Venture Capital (VC) investment is essential to the startup ecosystem.
During 2021 VC investments in fintechs reached new highs, a 153% increase on the previous year before dripping towards the end of Q4. According to Pitchbook, 2022 is on track to maintain the upward trend.
Although all VC funds have their unique take on investment, Kindred has a different take reaching beyond the usual scope. Approaching the market with its “equitable venture” concept, the fund focuses on investing in founders and building a community that directly benefits from its operations.
“Being a founder is incredibly hard and challenging,” said Maria Palma, General Partner at Kindred, who focuses on Fintech and Web3 investment. “The founding partners set up Kindred because they felt like founders weren’t being served by venture capitalists the way they should be in Europe.”
“If you look today and look at operators, I think 60% of venture capitalists in the US are operators, and in Europe, the number is 8%. This doesn’t necessarily mean you’ll be a better investor or not, but I think it does give you an opportunity for the journey.”
‘The earlier, the better’
Kindred focuses on pre-seed and seed funding, in their terms specifying “the earlier, the better”. The fund is founder centric, meaning that investment is decided based on the founding team, regardless of whether they have a product or operations team.
“We’re very team-centric and like backing the right founders in the right markets,” said Palma. “The whole point is just to care about the founder experience throughout.”
“We pay for coaching for founders for the first year that they’re involved, and if they want, we help them connect to other founders as their company scales. Instead of just helping them recruit, we actually invest in their teams.”
“We’ve found people at the earliest ages; they’re really stages where building a product is not a requirement. There isn’t as much risk difference from a risk-adjusted reward perspective as you would think between pre-seed and seed. The difference between the two is that you’ve built a little bit of product, you’ve hired a few people, and you get a 5x valuation for that.”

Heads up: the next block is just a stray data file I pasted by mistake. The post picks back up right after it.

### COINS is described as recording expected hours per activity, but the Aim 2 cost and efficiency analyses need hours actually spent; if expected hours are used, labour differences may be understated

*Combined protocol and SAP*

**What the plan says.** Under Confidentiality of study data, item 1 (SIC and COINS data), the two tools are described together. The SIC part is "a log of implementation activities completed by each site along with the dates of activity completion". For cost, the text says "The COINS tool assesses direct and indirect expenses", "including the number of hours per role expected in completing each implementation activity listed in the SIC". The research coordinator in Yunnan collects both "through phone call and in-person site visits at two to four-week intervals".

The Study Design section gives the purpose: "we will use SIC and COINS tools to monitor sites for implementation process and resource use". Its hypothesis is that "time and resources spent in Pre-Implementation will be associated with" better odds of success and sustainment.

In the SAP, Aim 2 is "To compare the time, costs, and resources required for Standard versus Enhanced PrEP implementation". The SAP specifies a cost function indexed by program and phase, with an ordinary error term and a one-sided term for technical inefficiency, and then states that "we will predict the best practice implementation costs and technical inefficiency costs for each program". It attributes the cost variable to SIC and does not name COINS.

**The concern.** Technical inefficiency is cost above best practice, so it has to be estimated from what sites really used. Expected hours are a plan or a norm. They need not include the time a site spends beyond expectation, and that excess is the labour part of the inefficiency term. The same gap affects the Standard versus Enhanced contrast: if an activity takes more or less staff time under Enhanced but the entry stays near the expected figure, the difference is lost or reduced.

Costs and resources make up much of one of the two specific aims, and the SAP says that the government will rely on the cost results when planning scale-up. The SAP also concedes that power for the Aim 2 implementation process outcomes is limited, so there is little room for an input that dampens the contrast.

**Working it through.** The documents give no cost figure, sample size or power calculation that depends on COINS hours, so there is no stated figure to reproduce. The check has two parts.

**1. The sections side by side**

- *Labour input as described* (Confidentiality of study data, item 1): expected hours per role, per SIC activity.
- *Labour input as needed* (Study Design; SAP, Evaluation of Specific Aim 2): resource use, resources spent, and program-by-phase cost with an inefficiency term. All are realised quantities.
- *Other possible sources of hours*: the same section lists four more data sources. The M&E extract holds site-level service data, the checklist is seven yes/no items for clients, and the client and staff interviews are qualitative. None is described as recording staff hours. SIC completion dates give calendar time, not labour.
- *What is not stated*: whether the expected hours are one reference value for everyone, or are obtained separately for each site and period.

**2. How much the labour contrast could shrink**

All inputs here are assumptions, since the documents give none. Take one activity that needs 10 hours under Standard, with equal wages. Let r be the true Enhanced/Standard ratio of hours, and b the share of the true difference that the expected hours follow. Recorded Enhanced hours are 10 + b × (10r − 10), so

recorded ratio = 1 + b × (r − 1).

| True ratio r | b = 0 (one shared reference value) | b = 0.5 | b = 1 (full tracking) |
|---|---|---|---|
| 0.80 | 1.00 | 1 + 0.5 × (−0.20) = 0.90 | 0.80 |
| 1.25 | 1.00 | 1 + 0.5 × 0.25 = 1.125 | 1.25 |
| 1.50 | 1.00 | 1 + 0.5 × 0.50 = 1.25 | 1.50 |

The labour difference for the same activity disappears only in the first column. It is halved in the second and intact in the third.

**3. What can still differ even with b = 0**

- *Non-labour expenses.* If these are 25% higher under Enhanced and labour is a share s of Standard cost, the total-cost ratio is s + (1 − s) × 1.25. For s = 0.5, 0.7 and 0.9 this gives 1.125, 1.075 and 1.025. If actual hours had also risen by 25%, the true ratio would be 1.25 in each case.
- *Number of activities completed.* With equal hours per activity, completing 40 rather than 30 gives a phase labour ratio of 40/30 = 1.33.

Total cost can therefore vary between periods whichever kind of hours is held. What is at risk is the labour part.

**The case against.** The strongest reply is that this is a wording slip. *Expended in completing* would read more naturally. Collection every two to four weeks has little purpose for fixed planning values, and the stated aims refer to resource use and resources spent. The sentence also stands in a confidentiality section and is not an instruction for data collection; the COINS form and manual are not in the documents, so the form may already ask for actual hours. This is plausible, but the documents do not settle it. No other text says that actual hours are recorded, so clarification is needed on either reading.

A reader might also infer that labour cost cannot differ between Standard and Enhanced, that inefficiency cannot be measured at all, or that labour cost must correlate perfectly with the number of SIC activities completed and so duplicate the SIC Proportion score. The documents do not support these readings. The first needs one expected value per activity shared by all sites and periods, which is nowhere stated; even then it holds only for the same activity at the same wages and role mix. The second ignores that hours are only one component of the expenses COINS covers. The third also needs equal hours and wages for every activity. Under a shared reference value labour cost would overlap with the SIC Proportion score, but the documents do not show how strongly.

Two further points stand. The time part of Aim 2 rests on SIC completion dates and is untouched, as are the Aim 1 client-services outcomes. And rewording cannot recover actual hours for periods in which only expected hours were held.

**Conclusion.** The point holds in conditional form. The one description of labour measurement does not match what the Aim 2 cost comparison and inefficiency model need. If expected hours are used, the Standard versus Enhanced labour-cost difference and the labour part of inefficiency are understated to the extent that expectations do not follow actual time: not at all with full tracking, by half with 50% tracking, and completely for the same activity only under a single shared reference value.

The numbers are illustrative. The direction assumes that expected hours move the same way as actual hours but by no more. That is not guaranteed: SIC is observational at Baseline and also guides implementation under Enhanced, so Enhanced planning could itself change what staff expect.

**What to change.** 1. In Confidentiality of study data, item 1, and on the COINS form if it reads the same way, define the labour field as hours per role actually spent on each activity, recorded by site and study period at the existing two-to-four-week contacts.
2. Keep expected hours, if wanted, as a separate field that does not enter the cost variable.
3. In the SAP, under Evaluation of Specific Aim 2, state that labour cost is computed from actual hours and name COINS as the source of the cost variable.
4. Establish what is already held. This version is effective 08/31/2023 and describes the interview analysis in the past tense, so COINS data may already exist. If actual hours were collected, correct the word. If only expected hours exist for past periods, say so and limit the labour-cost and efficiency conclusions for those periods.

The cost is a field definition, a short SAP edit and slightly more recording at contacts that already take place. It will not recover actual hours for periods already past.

“The truth is, have you discernibly proven out the risk of the model? Probably not. If you didn’t back a team that could credibly do that in the first place, you backed the wrong team.”
The partners get to know founders through multiple meetings while carrying out market diligence in the background.
Focused more on the founders’ knowledge of the market and the problem they hope to address, partners workshop with the applying startup’s founding team. Through this approach, they assess the founders’ take on the business and their problem-solving process.
“The market diligence can change a lot,” said Palma. “We follow a typical diligence process, but there’s absolutely no requirement for what you have to build.”
“If you’re the person I want to back after this process, we don’t need to see a deck or an MVP. We know you’ll build that if you have the right founding team.”
Large future investment into fintechs likely
Although Kindred invests in various sectors, fintechs make up a proportion, set to increase in the future with Palma’s focus on the area. “I spend 80% of my time in fintech, Crypto, and Web3,” she said. “We currently back seven fintechs, but it will probably grow over time because I spend a lot of time in that space.” Their first fintech, Paddle, recently reached unicorn status.
Another fintech that has received Kindred investment is Pave, a company focused on building credit scores. Although initially working in the B2C space, the company recently released Fuse, aimed at the B2B market.
“As we’ve all been seeing, there’s quite a big macro-economic shock that I think we’re starting to go through, which means heightened income volatility, and access to credit challenges,” said Sho Sugihara, CEO, and Co-Founder of Pave.
“There are also challenges for businesses to assess customer credit profiles in this climate. In traditional credit, scoring is done looking at past behavior, and the future is increasingly unpredictable.”